Following the launch of Secrets of the Whales on Disney+, National Geographic Live kept the giants of the sea top of mind with a virtual event today. Previously recorded at Grosvenor Auditorium in Washington D.C., an excerpt from a talk with Marine Biologist Dr. Asha De Vos recapped the explorer’s earliest breakthrough discovery. This story took viewers back to 2003 off the coast of Sri Lanka, Dr. Asha De Vos’ home country.
After finding an unorthodox pod of blue whales, six of them that were remaining in a small spot the size of a soccer field. They typically take large migrations between cold feeding areas and warm breeding areas. She thought she was going to be the first person to document blue whale reproduction.
Instead of witnessing blue whale reproduction, she found a floating pile of blue whale poop, which meant that the whales were feeding nearby. Upon further research, Dr. Asha De Vos found that this pod of blue whales were smaller than usual, pygmy blue whales who stay in the Indian Ocean and don’t migrate far for food. They have a different dialect than other blue whales and different behaviors, including feeding on X instead of just krill.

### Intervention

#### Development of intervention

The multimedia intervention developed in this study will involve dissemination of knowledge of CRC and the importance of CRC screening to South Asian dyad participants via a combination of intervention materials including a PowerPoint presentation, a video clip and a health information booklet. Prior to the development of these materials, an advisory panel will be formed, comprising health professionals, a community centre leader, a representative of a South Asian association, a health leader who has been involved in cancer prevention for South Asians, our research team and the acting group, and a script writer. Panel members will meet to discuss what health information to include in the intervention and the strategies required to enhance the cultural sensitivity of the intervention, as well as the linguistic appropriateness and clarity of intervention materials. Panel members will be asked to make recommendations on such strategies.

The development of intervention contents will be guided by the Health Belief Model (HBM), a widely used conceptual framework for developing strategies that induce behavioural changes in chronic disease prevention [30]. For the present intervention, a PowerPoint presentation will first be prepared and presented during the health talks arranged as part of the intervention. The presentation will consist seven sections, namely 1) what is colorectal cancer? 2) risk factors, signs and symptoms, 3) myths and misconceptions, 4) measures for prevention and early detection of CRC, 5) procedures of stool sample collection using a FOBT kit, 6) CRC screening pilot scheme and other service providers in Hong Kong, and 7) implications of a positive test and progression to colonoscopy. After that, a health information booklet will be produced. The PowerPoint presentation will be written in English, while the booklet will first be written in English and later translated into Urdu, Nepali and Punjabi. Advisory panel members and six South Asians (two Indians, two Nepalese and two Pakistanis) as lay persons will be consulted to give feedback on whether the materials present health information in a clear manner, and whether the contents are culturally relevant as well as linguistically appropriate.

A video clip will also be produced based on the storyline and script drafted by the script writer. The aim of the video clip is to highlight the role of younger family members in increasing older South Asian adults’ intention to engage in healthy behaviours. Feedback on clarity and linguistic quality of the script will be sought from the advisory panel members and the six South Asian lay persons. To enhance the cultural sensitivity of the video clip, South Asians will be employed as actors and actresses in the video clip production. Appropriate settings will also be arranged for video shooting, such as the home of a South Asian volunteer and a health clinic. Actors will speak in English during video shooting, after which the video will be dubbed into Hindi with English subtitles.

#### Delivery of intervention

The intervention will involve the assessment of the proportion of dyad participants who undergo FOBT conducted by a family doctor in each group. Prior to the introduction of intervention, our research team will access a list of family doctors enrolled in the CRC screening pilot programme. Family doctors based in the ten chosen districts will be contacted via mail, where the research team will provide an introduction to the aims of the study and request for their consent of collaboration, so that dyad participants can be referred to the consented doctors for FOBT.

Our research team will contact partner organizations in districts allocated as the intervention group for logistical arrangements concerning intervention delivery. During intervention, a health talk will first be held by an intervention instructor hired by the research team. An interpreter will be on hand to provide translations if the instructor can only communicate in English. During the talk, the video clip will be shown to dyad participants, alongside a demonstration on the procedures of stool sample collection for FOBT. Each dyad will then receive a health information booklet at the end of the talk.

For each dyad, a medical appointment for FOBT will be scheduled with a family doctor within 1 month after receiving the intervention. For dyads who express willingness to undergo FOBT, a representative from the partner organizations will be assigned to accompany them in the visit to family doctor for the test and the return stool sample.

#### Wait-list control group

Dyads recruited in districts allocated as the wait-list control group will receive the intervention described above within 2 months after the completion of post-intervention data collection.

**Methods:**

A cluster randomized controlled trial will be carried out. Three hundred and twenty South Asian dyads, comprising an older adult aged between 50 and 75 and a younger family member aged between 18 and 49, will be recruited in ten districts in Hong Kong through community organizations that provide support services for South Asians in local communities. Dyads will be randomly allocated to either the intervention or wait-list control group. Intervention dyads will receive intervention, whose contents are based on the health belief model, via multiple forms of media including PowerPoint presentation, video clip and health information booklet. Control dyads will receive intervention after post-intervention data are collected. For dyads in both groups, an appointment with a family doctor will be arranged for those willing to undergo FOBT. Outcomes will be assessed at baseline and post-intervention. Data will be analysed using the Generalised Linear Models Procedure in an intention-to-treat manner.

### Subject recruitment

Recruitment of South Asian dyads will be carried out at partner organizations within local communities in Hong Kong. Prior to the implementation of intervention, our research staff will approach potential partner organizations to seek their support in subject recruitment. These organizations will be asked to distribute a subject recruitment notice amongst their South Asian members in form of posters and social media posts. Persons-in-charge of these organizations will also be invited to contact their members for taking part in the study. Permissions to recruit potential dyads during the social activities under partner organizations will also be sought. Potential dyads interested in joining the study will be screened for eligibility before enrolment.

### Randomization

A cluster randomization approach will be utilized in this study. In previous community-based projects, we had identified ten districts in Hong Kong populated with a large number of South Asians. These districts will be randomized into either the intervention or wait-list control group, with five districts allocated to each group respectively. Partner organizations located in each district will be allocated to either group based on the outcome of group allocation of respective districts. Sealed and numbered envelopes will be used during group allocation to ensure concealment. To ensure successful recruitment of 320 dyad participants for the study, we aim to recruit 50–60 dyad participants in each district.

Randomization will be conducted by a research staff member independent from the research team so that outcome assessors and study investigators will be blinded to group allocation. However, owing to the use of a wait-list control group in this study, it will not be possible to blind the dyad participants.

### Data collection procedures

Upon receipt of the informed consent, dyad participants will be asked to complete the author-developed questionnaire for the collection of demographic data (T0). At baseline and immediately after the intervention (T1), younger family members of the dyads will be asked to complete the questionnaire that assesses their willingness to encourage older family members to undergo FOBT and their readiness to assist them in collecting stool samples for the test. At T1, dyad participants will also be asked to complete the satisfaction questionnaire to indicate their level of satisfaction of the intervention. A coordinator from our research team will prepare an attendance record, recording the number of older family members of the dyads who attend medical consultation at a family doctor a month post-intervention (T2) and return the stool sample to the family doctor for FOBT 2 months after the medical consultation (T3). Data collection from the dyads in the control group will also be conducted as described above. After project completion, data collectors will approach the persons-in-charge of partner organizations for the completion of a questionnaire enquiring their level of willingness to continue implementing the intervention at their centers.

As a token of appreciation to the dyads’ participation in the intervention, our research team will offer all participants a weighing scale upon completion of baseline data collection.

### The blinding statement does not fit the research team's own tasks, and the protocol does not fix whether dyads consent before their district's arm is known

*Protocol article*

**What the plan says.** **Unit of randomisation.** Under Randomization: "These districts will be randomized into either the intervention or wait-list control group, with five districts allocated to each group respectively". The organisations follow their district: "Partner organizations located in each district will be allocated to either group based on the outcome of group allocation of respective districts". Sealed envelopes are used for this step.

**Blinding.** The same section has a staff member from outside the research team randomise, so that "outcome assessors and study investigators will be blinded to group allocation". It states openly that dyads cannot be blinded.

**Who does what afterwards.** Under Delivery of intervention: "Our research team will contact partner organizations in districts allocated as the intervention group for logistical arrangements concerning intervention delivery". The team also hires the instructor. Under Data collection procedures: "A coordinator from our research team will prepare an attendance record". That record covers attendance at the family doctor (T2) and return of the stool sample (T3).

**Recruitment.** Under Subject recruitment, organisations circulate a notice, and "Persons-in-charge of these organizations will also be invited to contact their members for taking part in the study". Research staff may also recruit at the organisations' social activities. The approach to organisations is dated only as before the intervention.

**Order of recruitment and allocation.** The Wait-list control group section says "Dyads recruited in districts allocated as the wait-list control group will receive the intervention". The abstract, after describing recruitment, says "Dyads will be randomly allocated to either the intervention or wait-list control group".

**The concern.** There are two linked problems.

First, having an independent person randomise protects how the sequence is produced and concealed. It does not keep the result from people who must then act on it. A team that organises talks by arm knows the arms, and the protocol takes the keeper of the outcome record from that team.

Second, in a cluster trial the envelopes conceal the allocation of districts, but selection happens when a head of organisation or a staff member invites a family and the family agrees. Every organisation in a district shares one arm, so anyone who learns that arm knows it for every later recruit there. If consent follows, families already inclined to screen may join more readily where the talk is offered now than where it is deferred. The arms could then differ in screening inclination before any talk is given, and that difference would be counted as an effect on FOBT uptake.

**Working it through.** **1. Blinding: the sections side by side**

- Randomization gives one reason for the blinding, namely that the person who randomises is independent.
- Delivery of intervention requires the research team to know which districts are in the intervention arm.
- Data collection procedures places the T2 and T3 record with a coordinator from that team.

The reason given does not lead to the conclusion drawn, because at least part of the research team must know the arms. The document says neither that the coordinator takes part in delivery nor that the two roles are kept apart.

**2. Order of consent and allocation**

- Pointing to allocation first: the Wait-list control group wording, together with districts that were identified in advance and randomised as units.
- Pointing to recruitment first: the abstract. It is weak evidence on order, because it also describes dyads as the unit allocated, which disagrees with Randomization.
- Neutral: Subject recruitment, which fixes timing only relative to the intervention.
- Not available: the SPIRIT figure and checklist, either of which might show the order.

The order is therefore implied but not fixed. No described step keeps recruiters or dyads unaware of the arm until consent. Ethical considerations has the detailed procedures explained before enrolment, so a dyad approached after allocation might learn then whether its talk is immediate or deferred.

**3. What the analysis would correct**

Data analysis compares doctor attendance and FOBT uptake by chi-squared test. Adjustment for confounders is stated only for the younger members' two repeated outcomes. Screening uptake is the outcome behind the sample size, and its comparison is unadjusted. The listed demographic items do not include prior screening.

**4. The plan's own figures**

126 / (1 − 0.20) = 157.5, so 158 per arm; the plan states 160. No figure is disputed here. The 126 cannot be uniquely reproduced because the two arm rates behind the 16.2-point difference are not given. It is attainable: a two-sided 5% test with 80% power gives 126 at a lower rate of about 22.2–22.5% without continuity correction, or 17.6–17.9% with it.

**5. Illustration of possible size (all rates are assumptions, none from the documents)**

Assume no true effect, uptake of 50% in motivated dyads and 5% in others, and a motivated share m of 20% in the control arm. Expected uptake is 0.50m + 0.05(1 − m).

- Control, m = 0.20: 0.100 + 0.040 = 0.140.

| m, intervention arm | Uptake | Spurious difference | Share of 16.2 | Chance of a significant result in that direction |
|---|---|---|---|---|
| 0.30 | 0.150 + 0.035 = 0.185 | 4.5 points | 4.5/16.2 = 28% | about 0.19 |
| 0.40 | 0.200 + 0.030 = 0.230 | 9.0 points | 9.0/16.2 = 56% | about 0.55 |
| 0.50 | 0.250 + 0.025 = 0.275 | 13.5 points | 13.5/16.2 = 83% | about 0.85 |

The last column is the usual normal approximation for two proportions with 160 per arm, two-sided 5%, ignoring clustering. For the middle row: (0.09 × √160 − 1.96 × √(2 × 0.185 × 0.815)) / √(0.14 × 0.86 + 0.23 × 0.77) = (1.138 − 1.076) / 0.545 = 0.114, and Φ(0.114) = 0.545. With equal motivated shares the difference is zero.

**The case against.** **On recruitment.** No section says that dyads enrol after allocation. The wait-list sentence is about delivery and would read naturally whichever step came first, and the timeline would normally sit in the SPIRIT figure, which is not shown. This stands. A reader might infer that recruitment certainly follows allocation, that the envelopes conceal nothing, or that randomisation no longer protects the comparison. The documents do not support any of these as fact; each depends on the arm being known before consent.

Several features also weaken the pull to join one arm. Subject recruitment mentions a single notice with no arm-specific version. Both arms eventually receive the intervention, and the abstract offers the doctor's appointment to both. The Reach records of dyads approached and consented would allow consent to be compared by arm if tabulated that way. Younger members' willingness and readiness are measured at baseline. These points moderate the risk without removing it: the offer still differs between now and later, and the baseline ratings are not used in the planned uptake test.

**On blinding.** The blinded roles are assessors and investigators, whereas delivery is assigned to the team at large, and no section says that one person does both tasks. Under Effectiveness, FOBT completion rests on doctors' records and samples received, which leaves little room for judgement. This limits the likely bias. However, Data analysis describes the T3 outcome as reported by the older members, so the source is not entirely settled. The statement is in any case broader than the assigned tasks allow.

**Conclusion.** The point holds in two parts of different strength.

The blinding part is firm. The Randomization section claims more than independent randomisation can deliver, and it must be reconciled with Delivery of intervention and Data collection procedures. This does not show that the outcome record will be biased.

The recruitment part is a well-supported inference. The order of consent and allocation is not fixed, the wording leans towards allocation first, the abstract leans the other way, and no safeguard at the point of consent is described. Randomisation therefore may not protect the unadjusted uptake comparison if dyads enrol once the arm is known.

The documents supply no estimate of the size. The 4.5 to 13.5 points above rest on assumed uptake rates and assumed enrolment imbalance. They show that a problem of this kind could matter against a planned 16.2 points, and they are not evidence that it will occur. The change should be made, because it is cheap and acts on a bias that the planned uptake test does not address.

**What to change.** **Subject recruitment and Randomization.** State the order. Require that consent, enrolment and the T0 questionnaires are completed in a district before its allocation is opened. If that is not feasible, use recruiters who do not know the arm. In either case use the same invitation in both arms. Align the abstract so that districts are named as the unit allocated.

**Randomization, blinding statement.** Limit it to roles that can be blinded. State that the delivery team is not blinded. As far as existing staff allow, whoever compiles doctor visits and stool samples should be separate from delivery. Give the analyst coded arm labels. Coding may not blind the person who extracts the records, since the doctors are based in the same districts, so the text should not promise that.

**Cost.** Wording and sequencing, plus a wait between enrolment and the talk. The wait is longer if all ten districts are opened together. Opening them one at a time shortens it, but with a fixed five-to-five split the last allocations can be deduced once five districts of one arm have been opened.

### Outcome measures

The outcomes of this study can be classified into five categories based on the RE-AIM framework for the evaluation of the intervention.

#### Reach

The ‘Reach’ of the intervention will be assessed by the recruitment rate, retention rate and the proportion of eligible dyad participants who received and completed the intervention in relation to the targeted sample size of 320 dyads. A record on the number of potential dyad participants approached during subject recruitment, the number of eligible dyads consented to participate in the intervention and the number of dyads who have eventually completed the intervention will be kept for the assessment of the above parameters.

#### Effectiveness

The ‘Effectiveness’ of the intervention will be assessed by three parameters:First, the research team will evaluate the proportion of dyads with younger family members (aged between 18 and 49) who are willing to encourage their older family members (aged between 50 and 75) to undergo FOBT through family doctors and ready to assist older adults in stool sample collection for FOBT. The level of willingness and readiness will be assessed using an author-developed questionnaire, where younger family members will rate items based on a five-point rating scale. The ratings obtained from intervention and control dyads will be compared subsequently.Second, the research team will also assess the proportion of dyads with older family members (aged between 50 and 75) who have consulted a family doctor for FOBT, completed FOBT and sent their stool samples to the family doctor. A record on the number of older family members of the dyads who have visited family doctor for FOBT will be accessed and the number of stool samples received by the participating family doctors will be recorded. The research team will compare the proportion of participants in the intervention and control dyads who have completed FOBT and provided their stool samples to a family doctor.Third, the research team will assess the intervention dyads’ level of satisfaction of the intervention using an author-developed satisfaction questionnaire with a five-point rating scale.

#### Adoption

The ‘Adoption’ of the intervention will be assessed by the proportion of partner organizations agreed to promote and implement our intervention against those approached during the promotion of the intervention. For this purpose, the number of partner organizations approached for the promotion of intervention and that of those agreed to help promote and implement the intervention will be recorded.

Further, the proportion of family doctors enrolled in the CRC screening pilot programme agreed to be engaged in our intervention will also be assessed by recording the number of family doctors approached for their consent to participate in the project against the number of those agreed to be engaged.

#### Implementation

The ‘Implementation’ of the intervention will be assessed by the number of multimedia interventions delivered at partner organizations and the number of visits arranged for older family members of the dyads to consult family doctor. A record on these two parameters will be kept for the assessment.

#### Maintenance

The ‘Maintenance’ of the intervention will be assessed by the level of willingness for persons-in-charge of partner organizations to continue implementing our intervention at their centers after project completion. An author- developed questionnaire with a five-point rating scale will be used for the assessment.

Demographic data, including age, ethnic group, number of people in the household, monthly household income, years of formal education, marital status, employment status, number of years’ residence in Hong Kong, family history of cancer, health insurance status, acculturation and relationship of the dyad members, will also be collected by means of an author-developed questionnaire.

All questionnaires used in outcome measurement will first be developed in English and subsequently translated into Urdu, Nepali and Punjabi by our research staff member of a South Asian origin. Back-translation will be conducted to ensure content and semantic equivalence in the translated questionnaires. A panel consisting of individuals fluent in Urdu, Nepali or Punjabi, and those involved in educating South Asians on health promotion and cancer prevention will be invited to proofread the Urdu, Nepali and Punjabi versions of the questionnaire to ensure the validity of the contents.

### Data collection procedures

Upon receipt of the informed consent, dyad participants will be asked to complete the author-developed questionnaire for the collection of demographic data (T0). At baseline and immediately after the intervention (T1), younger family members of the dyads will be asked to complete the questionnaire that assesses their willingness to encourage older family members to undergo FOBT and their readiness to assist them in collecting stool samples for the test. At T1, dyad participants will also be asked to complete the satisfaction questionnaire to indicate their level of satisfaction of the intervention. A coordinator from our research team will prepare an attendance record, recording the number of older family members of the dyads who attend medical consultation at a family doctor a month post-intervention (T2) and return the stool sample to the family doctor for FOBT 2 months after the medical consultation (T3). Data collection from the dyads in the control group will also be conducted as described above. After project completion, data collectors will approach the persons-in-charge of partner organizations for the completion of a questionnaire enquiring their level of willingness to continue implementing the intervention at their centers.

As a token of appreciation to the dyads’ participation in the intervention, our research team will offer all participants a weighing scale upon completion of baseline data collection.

The biggest threat to these whales is shipping vessels, with blue whale sightings matching the high traffic shipping lanes. They have been found dragged into port on bows or washed ashore with propeller gashes. Dr. Asha De Vos is campaigning for shipping lanes to be altered and ships to enter the ports of Sri Lanka at reduced speeds to help save the species.
You can view the entire presentation below.
?Throwback from Nat Geo HQ in DCJoin us as we revisit some of the best talks in recent years from our main stage in Grosvenor Auditorium at National Geographic headquarters.Today we have Dr. Asha De Vos speaking about how finding blue whale poop changed her life.#natgeolive
Posted by National Geographic Live on Thursday, May 6, 2021
Alex joined the Laughing Place team in 2014 and has been a lifelong Disney fan. His main beats for LP are Disney-branded movies, TV shows, books, music and toys. He recently became a member of the Television Critics Association (TCA).